CPI state secretary Manju Kumar Majumdar calls the police action "brutal and unprecedented" while Forward Bloc state secretary Ashok Ghosh even said Wednesday's firing has "irrevocably harmed" Left unity.

Given such a potential risk to its overall equations, which it could have well foreseen, why did the government go ahead with its plans? Buddhadeb told the state assembly a day after the incident that "no government could tolerate the absence of law in a part of the state for two months", indicating it was a planned action. In fact, on March 12, state home secretary P.R. Roy said massive police reinforcements were being dispatched to Nandigram. This was backed by a similar massing of CPI(M) cadres.

As this build-up continued over three days, reports trickled in of mounting tension in Nandigram—of the local farmers affiliated to an opposition coalition comprising Trinamool, fringe Left and Muslim groups preparing to put up resistance. Raj Bhavan sources told Outlook that the governor had, in fact, twice discussed the issue with the CM and urged him to avoid a showdown. "The governor specifically warned that things may spin out of control and lives could be lost," a senior officer privy to the events told Outlook.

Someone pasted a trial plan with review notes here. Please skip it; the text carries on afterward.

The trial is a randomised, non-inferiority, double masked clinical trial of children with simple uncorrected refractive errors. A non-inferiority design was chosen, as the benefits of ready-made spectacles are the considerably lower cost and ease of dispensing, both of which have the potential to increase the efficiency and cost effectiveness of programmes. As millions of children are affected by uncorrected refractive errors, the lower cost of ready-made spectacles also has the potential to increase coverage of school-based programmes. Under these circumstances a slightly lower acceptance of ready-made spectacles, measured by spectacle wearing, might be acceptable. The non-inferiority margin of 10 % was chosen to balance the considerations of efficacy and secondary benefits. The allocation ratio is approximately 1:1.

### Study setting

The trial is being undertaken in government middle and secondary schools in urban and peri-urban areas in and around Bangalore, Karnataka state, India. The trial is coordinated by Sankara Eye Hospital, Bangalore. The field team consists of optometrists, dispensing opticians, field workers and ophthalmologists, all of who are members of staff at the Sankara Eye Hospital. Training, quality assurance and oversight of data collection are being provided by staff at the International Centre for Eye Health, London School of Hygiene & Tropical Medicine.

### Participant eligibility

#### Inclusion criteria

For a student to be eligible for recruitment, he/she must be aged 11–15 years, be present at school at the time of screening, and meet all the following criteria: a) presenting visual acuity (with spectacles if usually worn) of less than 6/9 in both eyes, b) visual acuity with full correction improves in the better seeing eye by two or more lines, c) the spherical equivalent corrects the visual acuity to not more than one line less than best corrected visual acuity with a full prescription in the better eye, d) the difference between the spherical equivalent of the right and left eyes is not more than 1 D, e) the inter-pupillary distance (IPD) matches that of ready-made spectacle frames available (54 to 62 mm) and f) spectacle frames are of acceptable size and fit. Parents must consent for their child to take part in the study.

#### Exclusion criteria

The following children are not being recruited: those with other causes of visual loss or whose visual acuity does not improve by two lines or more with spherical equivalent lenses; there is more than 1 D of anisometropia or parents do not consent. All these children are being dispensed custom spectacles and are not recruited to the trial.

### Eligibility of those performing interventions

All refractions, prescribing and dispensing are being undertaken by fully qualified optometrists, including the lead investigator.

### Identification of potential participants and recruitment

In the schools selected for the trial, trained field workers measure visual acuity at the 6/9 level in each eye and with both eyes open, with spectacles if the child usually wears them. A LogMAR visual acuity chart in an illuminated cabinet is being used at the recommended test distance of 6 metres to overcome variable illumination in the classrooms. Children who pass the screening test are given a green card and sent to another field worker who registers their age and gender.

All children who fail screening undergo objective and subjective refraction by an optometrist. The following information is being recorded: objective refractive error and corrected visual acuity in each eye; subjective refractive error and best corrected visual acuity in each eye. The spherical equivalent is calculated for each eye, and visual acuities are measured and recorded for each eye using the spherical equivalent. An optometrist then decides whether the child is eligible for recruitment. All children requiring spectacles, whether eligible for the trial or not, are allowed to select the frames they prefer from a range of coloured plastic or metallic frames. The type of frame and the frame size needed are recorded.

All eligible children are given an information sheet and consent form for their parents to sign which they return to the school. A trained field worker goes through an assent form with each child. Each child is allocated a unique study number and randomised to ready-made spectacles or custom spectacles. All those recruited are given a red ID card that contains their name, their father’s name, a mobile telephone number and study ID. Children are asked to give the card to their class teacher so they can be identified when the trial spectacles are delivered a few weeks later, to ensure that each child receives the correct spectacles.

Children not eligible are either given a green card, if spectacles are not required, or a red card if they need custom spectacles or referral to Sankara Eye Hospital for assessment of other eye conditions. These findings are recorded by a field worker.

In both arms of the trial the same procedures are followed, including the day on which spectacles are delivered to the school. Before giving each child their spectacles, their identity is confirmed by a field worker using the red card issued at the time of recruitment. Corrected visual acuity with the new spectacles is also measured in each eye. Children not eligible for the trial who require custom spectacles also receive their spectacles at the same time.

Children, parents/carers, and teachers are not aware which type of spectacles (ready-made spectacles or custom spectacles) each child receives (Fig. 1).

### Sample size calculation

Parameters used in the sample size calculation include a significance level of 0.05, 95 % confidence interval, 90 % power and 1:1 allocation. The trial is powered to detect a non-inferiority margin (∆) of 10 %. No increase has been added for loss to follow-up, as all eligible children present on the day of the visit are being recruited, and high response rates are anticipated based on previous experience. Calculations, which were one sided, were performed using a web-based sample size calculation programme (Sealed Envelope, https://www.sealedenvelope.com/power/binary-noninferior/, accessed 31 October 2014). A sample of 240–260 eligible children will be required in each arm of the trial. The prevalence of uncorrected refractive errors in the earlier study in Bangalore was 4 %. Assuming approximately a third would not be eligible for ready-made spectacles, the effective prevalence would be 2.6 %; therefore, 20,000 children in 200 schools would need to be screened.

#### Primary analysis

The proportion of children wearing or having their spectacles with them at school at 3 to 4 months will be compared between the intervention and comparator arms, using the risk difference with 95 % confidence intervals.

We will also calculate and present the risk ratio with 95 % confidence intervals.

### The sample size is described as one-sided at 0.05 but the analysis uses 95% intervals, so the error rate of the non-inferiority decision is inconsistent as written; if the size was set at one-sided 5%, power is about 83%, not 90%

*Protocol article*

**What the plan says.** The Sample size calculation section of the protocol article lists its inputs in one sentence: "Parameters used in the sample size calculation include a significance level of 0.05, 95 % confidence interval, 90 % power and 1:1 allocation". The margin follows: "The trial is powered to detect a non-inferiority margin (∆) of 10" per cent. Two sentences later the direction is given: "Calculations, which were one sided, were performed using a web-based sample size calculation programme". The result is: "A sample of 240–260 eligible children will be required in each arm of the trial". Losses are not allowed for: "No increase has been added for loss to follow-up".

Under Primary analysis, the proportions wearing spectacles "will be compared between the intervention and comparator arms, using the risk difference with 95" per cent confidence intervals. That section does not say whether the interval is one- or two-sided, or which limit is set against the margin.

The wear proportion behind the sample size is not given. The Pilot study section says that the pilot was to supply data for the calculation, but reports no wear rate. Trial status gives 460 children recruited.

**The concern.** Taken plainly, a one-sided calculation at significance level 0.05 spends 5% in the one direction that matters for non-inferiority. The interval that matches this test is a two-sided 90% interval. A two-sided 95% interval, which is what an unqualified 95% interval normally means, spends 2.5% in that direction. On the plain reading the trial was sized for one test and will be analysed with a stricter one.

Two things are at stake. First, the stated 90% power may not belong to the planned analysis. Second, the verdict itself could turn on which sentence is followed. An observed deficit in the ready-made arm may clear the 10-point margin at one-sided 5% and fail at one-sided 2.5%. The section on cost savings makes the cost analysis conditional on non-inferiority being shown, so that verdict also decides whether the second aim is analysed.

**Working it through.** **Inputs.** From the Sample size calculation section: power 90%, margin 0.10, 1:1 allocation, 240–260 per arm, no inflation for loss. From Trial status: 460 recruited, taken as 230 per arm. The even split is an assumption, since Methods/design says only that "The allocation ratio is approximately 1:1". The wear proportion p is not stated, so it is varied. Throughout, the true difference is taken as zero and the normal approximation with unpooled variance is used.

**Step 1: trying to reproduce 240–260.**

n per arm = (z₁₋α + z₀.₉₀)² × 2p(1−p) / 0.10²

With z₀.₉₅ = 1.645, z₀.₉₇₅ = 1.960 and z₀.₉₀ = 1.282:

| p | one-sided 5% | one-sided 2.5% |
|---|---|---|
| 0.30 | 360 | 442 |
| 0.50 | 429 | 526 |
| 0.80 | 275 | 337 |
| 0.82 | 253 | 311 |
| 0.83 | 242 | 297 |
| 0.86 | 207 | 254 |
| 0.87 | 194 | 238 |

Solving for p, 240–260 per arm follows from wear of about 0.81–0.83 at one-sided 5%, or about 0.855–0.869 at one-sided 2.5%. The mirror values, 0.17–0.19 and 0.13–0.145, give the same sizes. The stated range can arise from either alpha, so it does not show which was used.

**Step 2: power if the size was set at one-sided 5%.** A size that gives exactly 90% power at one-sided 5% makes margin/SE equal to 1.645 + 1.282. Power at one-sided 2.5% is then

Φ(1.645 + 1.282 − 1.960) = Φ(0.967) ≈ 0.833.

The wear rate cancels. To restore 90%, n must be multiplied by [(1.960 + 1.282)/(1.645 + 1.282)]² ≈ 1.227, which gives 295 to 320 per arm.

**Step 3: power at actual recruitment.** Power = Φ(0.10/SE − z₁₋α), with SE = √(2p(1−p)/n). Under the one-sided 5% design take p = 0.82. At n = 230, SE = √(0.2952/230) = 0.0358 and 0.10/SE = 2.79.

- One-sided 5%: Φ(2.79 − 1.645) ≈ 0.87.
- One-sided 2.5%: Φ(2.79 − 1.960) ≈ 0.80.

The feedback from Nandigram, coupled with these warnings from the governor, proves the government was determined to go for a police crackdown, risking bloodshed. It had seen the fact that CPI(M) men, along with their families, were forced to flee Nandigram and take shelter elsewhere as unpardonable. Says lawyer and former Trinamool MLA Arunava Ghosh: "There was massive pressure on the CPI(M) state leadership from the party cadres in Midnapore to reclaim Nandigram. The party's setback at Nandigram, it was told, would set a dangerous precedent and could embolden opposition forces elsewhere to try similar tactics."